” the residents of Nevada will be so undereducated, they won’t be smart enough to get a job allowing them to afford an EV.”

            Come on Michael. You’re a better person than that.

          • The present vehicle fleet in the US alone is 250 million cars and trucks. If ever car and truck had proper air pressure – that would be a roughly 1 mpg in less fuel burned. We’re not talking clean technology science here. Pretty standard stuff. Not stuff on cleantechnica’s line sheet, but true environmental and energy stuff. If every state set a speed limit to 65 – an even better reduction in emissions. Technology won’t solve the problem alone. It hasn’t yet – without government’s help.

          • Police/authorities can’t keep up with criminals and speeding already and you want them to check tire pressure or oil changes? Are you kidding?
            And a flat out 65 mph, really? There is a better chance for higher fuel taxes than this.

            I don’t know how old you are, but your view onto what needs to be done and what can be done sounds a bit naive.. personally I’m pretty sure the world will wind up with 3-4 deg C higher temps on average by 2100 and a lot of damage to the environment until the message got through to every single dude who has responsibility for some tiny piece of this mess of a civilization.

          • I’m 52 and have worked in the environmental business for 30 years. Stuff like pollution control, landfills, groundwater remediation, process engineering, , etc. We could pay hobos and homeless people to work at tire pressure check stations. And maybe anonymous blog commenters. It’s probably best you remain anonymous. No need for extra policemen and women.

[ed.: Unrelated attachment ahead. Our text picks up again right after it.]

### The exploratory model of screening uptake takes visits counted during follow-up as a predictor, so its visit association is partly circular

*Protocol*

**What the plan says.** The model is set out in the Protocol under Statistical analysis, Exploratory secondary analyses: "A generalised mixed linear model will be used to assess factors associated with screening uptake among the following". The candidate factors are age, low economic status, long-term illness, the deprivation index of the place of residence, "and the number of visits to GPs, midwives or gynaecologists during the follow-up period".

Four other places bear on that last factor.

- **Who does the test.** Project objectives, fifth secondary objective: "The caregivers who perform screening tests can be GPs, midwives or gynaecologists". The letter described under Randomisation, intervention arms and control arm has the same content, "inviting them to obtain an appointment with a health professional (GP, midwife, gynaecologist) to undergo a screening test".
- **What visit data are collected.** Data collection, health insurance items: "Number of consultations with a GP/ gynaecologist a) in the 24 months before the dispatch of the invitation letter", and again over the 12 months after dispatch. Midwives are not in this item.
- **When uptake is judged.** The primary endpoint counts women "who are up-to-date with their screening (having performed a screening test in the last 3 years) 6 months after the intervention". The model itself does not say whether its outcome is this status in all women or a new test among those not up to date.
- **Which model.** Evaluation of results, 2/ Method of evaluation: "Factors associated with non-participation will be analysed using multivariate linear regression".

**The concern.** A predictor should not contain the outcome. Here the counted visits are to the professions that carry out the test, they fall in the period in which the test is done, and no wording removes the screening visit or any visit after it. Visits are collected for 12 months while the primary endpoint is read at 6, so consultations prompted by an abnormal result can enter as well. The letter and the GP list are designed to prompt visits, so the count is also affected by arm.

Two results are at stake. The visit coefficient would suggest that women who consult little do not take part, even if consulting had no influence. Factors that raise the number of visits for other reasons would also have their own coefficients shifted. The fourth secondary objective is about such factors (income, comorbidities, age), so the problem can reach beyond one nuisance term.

If you’re assuming we’ll reach 3 to 4 degrees warming by 2100, why even bother with technical solutions? Cleantechnica seems to be a diversion. Non technical political solutions may be just as good, no? Actually, when Ford (or Nixon or Carter) applied 55 mph countrywide, it did us wonders. Here’s another look at reducing fuel usage around 2008:


            “According to DOE’s 2008 estimate, a national speed limit of 55 mph could yield possible savings of 175,000 to 275,000 barrels of oil per day.”

          • Let’s put some numbers to the 55 mph idea:

            225,000 barrels per day at 20 gallons of gasoline in 1 barrel of crude oil = 4,500,000 gallons per day or 1.643 billion gallons per year.

            Assume a car drives 12,000 miles per year and gets on average 25 miles per gallon: 480 gallons (say 500 gallons)

            That’s 1.642 billion gallons / 500 gallons per car or 3.286 million cars.

            How long will it take Tesla to build 3.286 million cars? Probably longer than it will take to declare 55 mpg by executive order.

          • Michael, there are lots of things that could be done were the world run by an all powerful dictator. But it isn’t. There are political realities.
            Any politician who pushed a 65 or 55 mile speed limit would be an ex-politician.

            It is extremely hard to make changes at the individual level. Where we stand the best chance is to make changes at the industrial level. And there we are being greatly assisted by falling renewable energy and battery prices along with improvements in efficiency.

            We have to find ways to lower carbon outputs while requiring no, or minimal, lifestyle changes for individuals.

          • Here’s the political situation here in the US in general and Illinois specifically. The new governor is putting an end to state grants and reimbursements on renewables.


            This is what’s happening, even in a blue state. States throughout the country are doing this. Bypassing or ignoring environmental policy is not a bright idea. Environmental ranges from restaurant employees washing their hands after going to the bathroom to climate change investigation to mitigating climate change. Renewables technologies, like wind and solar, are just tools like a clarifier and digester are tools for water treatment. Technology comes and goes. Human health and the environment remains the topic.